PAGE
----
. . United Kingdom London's firework celebrations centre around the London Eye. At the start of 2005, fireworks were launched from the wheel itself for the first time. . In Edinburgh the cannon is fired at Edinburgh Castle at the stroke of midnight. Scotland celebrates New Year as Hogmanay. Other cities in Britain such as Liverpool, Glasgow, Leeds, Manchester, Newcastle and Birmingham all have celebrations. . The New Year celebrations have been televised from London since 1985 by BBC 1 in England & Wales. Between 1950-1984 it showed the New Year Hogmanay celebrations. ITV covers the New Year celebrations worldwide. Both channels in Scotland cover the celebrations locally, featuring events in all the major cities and towns. . Netherlands New Year's Eve is called Oud en Nieuw ("Old and New") or simply oudejaarsavond ("old year's evening", logical since it's still part of the old year), and is usually celebrated as a cosy evening with family or friends.
. Traditional snack foods are oliebollen (oil dumplings) and appelbeignets (apple slice fritters). On television, the main feature is the oudejaarsconférence, a performance by one of the major Dutch cabaretiers (comparable to stand-up comedy, but more serious; generally including a satirical review of the year's politics).
. In Reformed Protestant families, Psalm 90 is read, although this tradition is now fading away.  At midnight, Glühwein (bisschopswijn) or Champagne is drunk. Many people fire off their own fireworks, which are on sale from a few days before; towns don't organise a central fireworks display. Public transport shuts down completely (the only scheduled time during the year) between approximately 20:00 and 01:00. . . New Zealand Auckland is 496. 3 kilometres (308. 4 mi) west of the International Date Line and thus is the first major city to see the beginning of the new year, however it is Gisborne that is the first "city" in the world to see the first sun rise for the year.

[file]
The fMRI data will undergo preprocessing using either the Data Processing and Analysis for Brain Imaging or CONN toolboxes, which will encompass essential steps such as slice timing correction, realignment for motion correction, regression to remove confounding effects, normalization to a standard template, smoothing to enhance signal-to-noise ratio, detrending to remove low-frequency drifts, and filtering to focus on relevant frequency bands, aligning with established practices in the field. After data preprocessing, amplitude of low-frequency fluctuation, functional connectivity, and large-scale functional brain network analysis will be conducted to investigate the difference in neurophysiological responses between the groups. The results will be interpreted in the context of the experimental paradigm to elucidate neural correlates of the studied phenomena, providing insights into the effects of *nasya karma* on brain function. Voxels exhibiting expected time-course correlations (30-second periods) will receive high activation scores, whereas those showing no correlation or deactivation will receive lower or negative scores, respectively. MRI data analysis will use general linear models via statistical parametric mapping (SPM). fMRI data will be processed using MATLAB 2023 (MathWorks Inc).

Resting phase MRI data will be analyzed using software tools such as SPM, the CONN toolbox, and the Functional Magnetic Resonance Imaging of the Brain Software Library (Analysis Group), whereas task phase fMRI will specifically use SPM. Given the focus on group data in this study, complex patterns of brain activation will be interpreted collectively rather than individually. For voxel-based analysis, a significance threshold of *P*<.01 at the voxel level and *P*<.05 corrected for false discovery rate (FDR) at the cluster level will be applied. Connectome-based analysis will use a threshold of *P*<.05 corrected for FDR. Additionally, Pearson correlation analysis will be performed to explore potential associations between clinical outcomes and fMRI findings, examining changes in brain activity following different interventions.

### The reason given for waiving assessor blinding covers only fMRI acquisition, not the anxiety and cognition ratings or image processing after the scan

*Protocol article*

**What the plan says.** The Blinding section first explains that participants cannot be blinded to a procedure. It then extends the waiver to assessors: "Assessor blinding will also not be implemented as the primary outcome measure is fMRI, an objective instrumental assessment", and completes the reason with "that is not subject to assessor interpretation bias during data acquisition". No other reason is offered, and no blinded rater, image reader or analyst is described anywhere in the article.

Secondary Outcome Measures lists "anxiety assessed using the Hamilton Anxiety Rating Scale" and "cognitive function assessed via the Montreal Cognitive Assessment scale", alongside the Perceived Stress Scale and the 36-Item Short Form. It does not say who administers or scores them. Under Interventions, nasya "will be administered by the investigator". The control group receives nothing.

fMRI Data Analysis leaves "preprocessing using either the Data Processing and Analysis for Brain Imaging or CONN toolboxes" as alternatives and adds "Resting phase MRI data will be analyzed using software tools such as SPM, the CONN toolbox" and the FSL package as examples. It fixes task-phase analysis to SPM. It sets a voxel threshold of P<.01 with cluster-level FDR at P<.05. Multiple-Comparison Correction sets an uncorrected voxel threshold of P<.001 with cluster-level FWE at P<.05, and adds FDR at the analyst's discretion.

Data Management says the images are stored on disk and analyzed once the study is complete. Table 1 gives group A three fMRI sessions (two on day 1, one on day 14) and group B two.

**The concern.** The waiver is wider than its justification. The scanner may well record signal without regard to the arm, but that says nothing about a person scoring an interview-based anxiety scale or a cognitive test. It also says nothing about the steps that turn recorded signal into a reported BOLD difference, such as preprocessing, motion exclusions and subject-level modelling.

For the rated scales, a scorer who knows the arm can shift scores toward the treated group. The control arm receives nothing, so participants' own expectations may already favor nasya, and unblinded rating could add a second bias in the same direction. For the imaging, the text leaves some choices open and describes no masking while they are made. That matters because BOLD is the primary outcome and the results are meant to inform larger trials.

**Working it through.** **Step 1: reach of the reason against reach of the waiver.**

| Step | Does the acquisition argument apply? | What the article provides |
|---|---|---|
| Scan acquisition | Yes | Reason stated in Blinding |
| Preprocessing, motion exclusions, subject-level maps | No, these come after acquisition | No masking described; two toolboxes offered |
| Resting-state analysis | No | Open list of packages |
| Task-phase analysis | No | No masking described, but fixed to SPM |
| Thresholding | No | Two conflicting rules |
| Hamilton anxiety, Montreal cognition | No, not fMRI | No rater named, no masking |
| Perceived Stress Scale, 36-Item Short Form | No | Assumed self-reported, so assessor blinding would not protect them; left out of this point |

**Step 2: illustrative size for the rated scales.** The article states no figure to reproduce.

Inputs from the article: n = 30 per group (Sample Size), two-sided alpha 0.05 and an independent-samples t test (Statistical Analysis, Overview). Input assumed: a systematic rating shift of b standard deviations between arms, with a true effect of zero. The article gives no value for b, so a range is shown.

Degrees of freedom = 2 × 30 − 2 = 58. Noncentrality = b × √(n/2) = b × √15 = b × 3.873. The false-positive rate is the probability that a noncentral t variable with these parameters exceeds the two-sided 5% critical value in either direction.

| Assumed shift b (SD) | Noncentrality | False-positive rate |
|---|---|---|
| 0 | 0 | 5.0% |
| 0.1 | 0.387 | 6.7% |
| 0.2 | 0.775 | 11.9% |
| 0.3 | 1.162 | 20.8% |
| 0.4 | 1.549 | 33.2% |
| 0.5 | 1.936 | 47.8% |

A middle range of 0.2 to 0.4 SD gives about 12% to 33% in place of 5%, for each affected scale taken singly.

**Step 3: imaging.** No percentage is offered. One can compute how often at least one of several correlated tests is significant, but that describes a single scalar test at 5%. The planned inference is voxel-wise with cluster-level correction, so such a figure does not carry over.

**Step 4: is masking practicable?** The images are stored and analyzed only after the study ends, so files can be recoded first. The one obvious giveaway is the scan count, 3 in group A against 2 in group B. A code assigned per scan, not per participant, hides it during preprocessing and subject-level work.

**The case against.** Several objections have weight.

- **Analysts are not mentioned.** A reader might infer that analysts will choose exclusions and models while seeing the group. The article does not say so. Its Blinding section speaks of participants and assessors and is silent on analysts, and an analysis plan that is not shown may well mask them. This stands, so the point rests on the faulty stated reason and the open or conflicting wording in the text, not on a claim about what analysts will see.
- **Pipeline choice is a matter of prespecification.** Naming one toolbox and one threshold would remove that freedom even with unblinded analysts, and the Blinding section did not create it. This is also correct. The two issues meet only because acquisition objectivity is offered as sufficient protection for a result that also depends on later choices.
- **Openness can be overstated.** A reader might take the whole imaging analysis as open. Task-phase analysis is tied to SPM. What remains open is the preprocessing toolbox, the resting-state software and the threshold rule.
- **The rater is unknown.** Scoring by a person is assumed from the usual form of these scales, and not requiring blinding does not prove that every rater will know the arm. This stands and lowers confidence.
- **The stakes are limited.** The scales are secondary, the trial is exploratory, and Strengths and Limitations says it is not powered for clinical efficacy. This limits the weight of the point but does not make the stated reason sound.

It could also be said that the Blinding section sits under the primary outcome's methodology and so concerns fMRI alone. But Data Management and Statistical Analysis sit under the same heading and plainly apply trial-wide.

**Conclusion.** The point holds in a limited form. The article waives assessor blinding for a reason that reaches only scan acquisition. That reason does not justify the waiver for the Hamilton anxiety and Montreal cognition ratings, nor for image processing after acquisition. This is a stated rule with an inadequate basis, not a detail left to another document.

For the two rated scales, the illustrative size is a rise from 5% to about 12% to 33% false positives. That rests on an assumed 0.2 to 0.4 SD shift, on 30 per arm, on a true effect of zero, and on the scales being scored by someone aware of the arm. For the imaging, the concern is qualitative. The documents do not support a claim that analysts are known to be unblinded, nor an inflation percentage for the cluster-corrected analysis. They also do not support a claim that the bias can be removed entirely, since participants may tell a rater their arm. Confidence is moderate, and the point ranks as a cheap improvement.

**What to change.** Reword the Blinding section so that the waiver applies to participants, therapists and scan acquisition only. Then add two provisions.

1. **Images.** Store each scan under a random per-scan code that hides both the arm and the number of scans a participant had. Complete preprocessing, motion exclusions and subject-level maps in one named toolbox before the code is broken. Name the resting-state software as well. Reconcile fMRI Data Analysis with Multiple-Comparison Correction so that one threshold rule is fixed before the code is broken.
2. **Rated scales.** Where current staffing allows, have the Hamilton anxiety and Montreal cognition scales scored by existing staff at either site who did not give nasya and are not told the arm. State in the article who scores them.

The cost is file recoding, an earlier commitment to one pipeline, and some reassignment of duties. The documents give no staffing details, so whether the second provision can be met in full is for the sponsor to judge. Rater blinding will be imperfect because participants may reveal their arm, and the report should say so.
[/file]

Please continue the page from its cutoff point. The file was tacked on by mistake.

. In common with many other places it celebrates this with large street parties and fireworks displays. Elsewhere in New Zealand, local councils usually organise parties and street carnivals and fireworks displays. In recent years however, liquor bans have been imposed on many of the more popular areas due to disorder, vandalism and other anti-social behaviour. During the day of New Year's Eve, in recent years, the Black Caps have played a One Day International cricket game in Queenstown. . --. --Peru celebrates a unique tradition on the last day of the year. Elaborate effigies, called Años Viejos (Old Years) are created to represent people and events from the past year. Often these include political characters or leaders that the creator of the effigy may have disagreed with. The dummies are made of straw, newspaper, and old clothes, with papier-mâché masks. Often they are also stuffed with fire crackers. At midnight the effigies are lit on fire to symbolize burning away of the past year and welcoming of the new year. The origin of the tradition is unknown, but is similar to that of the British Guy Fawkes Night. It is possible the tradition began after a yellow fever epidemic left many dead. The corpses were then disposed of by burning. . Other rituals are performed for the health, wealth, prosperity and protection of each member. These rituals are the following: Twelve grapes: Each person eats twelve grapes before midnight, making a wish with each grape. . Yellow underwear: One of the most popular traditions, yellow underwear are said to attract positive energies for the New Year. Suitcase: Walking around the block with the suitcase will bring the person the journey of their dreams. . . - Information Courtesy of Mealtime. org and wikipedia. org.